“I know the teams won’t come easy, but we definitely won’t back down. Like I said, I think this year I got more practice for the competition and not only that, but the combination that we practiced I think that will make the difference from last season. So, it might seem far-fetched but I’m also hopefully that we will win the tournament,” she ended.

 

 

 

Reigning Ben Francis champions Glenmuir High had a positive start in the ISSA/WATA daCosta Cup quarterfinals, as they blanked Manchester High 2-0 in a lively Group A encounter at their May Pen base on Wednesday.

Glenmuir, who are contesting the quarterfinal round for the first time since 2017, got their goals four minutes apart through Ja-son Whyte (51st) and Orane Watson (55th), and are now poised for a semi-final berth, provided they see off defending champions Clarendon College and Christiana High in their next two fixtures.

Clarendon College, who are heavily favoured to retain their title, also started positively with a 4-0 beating of Christiana High to grab an early lead in the group. They enjoy a two-goal difference over Glenmuir, heading into Saturday’s second round of games.

At May Pen, Glenmuir came out more purposeful, as Kyle Gordon paraded his nippy footwork in breaking down Manchester defence, while DeAndre Johnson forced a save from Jevanni Bennett with a stinging right-footer from about 20 yards out, in the early exchanges.

In fact, Manchester’s first real show of quality in attack came in the 14th minute when they got in behind Glenmuir’s defence, but were unable to find the go-ahead goal.

Both teams continued to assert their attacking prowess in the probe to break the deadlock. Glenmuir again went close in the 36th when Gordon found Watson at the top of the 18-yard box, but the latter’s effort was kept out by Bennett diving away to his left.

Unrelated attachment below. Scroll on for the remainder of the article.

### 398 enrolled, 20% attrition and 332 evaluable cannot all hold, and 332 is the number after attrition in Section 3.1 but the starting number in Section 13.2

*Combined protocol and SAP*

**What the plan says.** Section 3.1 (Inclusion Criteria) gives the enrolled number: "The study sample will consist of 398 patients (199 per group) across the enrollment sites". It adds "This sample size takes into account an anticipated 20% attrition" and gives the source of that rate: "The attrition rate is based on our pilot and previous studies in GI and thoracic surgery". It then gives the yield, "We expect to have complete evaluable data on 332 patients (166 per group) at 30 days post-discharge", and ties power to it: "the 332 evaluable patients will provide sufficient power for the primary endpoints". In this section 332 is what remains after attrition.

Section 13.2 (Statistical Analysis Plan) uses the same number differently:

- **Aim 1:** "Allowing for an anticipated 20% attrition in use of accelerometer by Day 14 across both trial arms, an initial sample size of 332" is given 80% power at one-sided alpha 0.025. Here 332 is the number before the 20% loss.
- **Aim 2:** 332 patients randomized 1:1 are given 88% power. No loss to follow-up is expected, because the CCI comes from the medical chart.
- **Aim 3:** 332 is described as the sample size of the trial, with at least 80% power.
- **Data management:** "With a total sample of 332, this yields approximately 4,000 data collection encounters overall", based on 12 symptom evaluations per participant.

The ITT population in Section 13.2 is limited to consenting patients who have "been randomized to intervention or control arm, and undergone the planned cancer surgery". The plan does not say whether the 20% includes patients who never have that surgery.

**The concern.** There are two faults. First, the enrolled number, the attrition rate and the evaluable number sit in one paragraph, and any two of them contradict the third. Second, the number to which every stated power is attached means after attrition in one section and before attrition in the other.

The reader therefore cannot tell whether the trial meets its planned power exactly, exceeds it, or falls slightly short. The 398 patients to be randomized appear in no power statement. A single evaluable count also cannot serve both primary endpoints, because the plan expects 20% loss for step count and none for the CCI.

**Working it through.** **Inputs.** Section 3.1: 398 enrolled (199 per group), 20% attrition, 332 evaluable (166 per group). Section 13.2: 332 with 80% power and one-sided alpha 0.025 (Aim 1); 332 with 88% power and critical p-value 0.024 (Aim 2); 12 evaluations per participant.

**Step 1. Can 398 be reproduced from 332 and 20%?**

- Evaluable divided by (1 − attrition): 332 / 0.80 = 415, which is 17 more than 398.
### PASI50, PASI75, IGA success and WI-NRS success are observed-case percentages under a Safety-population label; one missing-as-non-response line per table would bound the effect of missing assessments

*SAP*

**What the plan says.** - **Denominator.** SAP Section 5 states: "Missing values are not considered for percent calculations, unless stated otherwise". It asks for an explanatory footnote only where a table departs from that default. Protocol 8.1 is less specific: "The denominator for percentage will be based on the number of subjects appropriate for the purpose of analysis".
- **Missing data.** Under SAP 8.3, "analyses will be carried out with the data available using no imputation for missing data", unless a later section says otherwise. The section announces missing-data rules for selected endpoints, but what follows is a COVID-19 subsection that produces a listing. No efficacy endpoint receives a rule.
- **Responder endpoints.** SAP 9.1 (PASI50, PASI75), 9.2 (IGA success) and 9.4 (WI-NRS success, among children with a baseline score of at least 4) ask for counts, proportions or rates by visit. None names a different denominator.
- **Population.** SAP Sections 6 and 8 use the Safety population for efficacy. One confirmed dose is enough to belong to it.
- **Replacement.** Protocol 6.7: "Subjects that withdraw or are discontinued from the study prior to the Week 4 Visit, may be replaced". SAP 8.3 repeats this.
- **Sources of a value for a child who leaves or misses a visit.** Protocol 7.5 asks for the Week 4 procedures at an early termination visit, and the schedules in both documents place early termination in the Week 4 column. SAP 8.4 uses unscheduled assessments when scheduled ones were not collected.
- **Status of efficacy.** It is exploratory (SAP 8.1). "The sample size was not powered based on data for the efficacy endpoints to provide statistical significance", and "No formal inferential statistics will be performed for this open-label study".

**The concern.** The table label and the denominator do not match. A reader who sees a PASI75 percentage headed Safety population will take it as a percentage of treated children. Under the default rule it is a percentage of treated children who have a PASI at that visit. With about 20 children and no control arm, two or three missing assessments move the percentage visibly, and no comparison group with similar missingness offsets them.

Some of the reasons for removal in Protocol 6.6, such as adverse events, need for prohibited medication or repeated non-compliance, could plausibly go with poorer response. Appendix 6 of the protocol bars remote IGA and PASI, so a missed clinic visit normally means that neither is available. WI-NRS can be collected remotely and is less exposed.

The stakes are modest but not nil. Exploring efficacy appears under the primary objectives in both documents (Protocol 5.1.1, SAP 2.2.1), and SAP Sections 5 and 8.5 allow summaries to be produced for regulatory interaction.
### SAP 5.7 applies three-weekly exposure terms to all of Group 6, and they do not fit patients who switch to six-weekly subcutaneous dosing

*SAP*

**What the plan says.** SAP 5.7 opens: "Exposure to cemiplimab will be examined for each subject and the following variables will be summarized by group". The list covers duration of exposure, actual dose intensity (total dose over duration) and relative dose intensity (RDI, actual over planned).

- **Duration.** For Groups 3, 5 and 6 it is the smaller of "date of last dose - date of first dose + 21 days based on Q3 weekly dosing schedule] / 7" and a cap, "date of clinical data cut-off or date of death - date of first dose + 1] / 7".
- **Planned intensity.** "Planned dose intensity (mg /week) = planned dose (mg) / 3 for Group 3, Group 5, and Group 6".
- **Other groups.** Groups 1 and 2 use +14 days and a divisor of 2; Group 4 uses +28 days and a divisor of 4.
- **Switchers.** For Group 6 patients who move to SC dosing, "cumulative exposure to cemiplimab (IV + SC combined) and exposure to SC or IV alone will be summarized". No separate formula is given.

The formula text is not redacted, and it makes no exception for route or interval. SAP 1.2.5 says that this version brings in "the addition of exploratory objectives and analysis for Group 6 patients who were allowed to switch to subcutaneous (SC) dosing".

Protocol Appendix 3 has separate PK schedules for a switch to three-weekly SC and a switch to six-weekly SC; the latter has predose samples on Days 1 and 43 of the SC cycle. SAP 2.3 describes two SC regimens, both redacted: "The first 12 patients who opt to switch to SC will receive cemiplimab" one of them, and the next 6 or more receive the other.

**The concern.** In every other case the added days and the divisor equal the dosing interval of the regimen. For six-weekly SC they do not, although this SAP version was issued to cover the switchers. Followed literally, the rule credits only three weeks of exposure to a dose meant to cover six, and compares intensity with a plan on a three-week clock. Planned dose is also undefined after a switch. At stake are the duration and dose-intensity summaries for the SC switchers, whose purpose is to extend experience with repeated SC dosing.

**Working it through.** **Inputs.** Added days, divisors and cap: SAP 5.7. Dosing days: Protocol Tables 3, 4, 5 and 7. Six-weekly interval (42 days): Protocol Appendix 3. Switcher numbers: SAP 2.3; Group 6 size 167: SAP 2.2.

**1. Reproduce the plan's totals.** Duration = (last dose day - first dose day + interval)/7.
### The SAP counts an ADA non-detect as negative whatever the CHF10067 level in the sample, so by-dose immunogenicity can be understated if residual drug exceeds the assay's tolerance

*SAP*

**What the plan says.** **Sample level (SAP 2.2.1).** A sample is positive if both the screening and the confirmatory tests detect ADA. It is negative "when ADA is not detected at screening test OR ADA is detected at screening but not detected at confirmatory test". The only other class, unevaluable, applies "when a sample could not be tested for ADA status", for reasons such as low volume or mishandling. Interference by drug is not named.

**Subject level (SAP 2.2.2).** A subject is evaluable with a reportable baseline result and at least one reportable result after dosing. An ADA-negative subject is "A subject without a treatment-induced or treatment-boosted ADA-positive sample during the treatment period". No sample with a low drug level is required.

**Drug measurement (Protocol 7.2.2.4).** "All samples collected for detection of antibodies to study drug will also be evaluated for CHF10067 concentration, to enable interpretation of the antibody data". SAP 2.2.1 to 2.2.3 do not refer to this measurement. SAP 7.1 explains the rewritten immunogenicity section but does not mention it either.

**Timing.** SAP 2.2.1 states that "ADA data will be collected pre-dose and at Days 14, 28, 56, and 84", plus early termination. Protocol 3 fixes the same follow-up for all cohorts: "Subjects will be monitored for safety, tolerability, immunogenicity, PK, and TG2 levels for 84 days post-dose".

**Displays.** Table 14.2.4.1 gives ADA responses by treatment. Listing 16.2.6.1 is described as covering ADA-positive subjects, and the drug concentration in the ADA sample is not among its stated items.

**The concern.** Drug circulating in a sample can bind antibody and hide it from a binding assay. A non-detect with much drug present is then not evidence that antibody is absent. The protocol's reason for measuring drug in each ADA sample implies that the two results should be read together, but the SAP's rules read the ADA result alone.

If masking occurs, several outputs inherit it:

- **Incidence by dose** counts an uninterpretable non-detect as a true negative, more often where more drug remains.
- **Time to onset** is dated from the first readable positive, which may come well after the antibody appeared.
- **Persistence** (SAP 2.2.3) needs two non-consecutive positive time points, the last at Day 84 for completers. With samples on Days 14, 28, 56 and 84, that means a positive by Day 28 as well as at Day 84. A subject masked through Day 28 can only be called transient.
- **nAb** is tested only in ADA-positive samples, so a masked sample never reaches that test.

Manchester responded shortly after and it took a tidy save from Antwone Gooden in goal for Glenmuir to deny Michael Reid on the stroke of the break to ensure the score remained goalless.

However, Glenmuir again came out spiritedly on the resumption and inevitable found the breakthrough six minutes in when Whyte’s well-struck freekick from about 30 yards out, beat Bennett all ends up. It was a goal befitting of his first for the season.

And before Manchester could contemplate a comeback, they suffered a second blow when Watson outpaced a defender and drove a right-footed effort past the hapless Bennett for his sixth of the season.

The tempo of the game fell from there and it wasn’t until the later stages of the contest that both teams again showed some life in attack, albeit, failing to capitalise on the opportunities.

Glenmuir’s Head coach Andrew Peart said the win is just what the doctor ordered.

“It is important because we wanted to start the group very well. At the half we weren’t so pleased with the intensity at which we played, we gave Manchester High a little bit too much room, especially in the middle of the field.